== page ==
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HomeNewsArchivesDirect from Motor City: NWA Launches Flights Between Detroit and St. Thomas

Direct from Motor City: NWA Launches Flights Between Detroit and St. Thomas

Jan. 6, 2007 — While St. Croix celebrated Three Kings Day, St. Thomas had its own celebration as Northwest Airlines' inaugural flight landed at Cyril E. King airport Saturday afternoon.
Northwest will offer a weekly service from Detroit to St. Thomas on Saturdays only from now through April 28.
The passengers on flight 1731 looked a little surprised, then delighted, as they received a red-carpet welcome on the tarmac, complete with personal welcomes from local tourism and Port Authority officials: Monique Sibilly-Hodge, acting tourism commissioner; Beverly Nicholson, V.I. Hotel and Tourism Association president; Robert O'Connor, VIPA board chair; and Othneil Vanterpool, representing Robert Moorehead, acting Public Works commissioner. The officials offered smiles, handshakes and colorful T-shirts. The welcome was completed by the requisite mocko-jumbie, dolled up in an elaborate blue-and-gold outfit.
Once inside the terminal, the passengers were greeted with rum punches and serenaded by Coco and the Sunshine Band, which traveled from St. John for the occasion. The airport was crowded Saturday afternoon, and people welcomed the musical beat, tapping their feet while waiting in the long lines.
Two Northwest officials stepped off the flight eager to look over their new destination: Matt Friebe, Northwest schedule and planning director, and Karl Peterson, Northwest seasonal station coordinator. They were guests of honor at a ribbon-cutting ceremony at the new Northwest counter, decorated in red, white and blue balloons and American and V.I. flags.
Gov. John deJongh had been scheduled to greet the group, but his duties officiating at the St. Croix Three Kings Day parade prevented him from getting to St. Thomas in time. Hodge gracefully stepped in, officiating at the ceremony, with the Rev. Neil Scantlebury offering the invocation.
Reading from deJongh's remarks, Hodge quoted the governor: "This new initiative is the first of many for my administration, which is fully dedicated to the growth and expansion of tourism as a primary driver of economic activity within the territory.
"We applaud Northwest Airlines for its vision in recognizing the enormous potential of the Virgin Islands for the company's business development in the Caribbean. The high level of investment provided by the airline by launching this program … reinforces the allure of the Virgin Islands as a travel destination with tremendous appeal for Midwesterners."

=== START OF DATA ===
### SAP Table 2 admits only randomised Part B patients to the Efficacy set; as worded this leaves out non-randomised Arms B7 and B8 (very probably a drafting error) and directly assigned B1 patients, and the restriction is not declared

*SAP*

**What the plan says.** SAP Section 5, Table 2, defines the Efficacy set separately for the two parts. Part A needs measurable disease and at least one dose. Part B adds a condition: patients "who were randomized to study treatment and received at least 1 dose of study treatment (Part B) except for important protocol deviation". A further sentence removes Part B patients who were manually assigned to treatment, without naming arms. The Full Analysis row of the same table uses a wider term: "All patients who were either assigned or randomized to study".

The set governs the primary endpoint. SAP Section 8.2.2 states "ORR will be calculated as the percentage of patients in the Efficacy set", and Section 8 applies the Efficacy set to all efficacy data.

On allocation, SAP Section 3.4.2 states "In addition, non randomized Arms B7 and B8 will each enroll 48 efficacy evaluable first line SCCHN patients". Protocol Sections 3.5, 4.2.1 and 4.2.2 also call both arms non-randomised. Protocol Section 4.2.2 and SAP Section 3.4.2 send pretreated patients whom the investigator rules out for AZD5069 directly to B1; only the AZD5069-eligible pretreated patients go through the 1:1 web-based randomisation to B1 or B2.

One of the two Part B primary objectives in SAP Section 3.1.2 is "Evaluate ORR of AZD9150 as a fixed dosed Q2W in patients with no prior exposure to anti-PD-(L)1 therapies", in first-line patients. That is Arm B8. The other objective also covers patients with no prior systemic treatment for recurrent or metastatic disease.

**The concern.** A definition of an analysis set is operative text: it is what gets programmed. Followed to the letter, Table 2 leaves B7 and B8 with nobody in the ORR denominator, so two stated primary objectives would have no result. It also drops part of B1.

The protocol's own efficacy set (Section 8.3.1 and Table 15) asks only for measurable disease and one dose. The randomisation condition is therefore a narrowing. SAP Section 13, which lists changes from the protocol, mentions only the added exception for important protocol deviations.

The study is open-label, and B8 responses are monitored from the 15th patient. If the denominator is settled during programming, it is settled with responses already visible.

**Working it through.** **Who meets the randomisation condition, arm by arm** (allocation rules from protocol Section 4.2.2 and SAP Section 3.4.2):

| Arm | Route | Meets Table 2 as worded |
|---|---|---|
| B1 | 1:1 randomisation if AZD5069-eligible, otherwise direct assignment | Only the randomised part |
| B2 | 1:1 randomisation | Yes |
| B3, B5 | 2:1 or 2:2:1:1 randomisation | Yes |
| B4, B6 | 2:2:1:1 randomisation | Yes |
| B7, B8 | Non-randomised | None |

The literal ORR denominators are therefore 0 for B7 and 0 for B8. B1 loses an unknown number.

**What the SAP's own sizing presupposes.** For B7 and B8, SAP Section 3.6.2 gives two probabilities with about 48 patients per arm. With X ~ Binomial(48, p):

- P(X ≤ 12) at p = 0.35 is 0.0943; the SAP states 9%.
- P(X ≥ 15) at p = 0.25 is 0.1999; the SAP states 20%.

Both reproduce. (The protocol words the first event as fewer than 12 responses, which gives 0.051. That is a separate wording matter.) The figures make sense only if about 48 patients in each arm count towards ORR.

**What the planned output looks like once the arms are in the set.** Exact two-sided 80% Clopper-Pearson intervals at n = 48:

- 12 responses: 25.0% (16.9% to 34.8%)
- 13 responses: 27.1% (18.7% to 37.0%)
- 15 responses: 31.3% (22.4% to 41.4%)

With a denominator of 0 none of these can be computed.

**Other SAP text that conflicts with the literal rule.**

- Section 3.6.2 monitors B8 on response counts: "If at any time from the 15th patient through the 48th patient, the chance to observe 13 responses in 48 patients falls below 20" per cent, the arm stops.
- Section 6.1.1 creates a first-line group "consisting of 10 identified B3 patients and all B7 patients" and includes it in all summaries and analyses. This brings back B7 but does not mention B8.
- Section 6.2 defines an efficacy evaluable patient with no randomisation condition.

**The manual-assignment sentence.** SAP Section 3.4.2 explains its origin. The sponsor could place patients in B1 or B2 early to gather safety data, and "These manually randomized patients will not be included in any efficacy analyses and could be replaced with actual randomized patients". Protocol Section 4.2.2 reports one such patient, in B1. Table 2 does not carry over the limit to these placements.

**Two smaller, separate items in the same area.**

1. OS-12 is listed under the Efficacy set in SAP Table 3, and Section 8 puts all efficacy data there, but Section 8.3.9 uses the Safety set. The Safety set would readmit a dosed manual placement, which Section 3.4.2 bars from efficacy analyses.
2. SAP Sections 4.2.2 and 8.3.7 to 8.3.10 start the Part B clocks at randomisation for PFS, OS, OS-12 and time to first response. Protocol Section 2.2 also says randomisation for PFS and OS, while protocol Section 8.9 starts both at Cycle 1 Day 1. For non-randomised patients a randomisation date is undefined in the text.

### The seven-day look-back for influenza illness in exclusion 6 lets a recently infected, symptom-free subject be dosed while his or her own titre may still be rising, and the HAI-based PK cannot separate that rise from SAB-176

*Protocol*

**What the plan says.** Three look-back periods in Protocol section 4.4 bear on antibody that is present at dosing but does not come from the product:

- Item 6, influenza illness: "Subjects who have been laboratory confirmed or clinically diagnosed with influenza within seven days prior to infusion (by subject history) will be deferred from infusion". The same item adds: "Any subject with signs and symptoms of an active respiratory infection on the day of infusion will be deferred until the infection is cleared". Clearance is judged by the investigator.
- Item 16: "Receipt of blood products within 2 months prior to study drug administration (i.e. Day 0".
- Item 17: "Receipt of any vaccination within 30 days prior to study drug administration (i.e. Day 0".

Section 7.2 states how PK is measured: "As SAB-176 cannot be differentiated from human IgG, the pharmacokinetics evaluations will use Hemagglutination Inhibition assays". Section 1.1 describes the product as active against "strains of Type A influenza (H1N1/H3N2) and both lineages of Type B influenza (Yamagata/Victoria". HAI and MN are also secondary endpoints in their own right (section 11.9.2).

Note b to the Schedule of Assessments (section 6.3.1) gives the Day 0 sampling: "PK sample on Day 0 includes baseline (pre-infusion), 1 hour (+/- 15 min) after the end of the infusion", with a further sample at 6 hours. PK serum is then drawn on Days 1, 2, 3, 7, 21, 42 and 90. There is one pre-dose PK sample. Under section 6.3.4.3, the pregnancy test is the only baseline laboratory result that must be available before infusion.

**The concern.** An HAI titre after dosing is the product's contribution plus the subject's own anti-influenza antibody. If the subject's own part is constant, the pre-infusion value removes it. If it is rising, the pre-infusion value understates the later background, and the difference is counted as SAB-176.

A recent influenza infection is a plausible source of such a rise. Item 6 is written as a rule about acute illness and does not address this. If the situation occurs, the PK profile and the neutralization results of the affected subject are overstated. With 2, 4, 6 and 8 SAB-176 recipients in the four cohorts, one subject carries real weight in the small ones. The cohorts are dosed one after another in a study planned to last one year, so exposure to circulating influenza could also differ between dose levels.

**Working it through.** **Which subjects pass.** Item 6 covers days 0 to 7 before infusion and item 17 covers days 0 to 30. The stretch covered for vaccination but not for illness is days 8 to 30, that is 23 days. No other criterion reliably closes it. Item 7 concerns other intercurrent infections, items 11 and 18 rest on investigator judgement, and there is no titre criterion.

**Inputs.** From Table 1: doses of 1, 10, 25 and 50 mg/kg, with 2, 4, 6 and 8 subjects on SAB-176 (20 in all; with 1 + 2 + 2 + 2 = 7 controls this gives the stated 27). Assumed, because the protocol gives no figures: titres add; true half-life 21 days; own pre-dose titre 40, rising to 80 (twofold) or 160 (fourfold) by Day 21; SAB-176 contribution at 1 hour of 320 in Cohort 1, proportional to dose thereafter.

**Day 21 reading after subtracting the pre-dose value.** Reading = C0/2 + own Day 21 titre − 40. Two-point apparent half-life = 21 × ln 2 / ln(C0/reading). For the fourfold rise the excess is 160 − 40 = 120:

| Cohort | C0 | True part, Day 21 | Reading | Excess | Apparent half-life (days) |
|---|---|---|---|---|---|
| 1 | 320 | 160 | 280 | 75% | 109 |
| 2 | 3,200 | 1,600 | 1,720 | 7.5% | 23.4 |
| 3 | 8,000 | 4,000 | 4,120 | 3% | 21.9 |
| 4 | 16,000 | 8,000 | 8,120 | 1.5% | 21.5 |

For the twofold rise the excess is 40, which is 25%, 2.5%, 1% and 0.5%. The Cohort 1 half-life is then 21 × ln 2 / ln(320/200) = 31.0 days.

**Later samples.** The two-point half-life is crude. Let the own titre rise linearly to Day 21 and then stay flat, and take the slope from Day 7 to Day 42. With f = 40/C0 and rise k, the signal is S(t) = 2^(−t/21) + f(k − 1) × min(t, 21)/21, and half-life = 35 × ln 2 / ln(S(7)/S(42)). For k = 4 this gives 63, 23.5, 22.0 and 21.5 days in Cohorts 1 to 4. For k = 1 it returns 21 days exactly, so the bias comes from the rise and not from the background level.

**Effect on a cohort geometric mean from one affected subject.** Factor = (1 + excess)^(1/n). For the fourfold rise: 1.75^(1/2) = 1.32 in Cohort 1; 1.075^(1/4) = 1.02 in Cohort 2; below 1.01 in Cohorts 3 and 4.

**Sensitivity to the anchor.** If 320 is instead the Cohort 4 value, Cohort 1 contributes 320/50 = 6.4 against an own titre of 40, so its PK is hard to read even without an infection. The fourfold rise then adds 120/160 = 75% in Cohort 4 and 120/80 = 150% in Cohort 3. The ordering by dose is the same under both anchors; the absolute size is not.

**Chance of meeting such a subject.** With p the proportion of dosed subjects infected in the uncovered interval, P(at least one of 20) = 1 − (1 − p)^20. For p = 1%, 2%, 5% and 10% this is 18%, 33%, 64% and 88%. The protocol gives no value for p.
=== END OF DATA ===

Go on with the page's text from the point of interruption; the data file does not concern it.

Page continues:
Both deJongh and Hodge praised the efforts of former Tourism Commissioner Pamela Richards and members of the previous administration in bringing the service to St. Thomas.
Friebe said he was delighted for Northwest to bring snowbound Michigan folk to the sunny Virgin Islands. Bookings for the season look good, she said, and he anticipates a busy season.
The service is "an extraordinary opportunity for growth in our territory," Hodge said. "The timing couldn't be better, as we are experiencing one of our most robust winter seasons, and the Midwest is experiencing one of its snowiest. These new flights provide travelers from the snowy Midwest with even more flight options to America's Caribbean."
As the flight was about to take off to return to the chilly Midwest, Friebe stood on the tarmac, watching with the enthusiasm of a teenager. "I've never been on an inaugural flight before," said Friebe, a veteran of 21 years with Northwest. He asked a photographer standing by if he could get a picture of the flight as it took off — "rotating," in airline jargon. "I get so excited when I watch planes," he said, "even after all this time. It's like science fiction to me."
The idea to fly to St. Thomas started with a conversation he had with a colleague about a year ago about St. John, Friebe said: "I looked into it and contacted the port authority, and since then we've been working with the Tourism Department."
Before the inaugural activities got into gear, a passenger warily approached the Northwest counter, looking at the balloons and flags. Carolyn Fike teaches at Wayne State University in Detroit and was anxious to get back home. The counter agent confirmed Fike on the flight.
"My heart was thumping," Fike said. "I had no idea this was an inaugural flight. I had a nightmare getting here connecting on another airline — my bags were lost for four days." Taking another look around at the decorations, she said, "Now, this looks like it will be fun."
Flight 1731 is scheduled to depart Detroit at 9:45 a.m., arriving in St. Thomas at 3:08 p.m. It departs at 4 p.m. and arrives at 9:30 p.m. It uses an Airbus A-320 aircraft with 148 seats. For reservations, click here or call 1-800 629-6955. U.S. Citizens do not need a passport.
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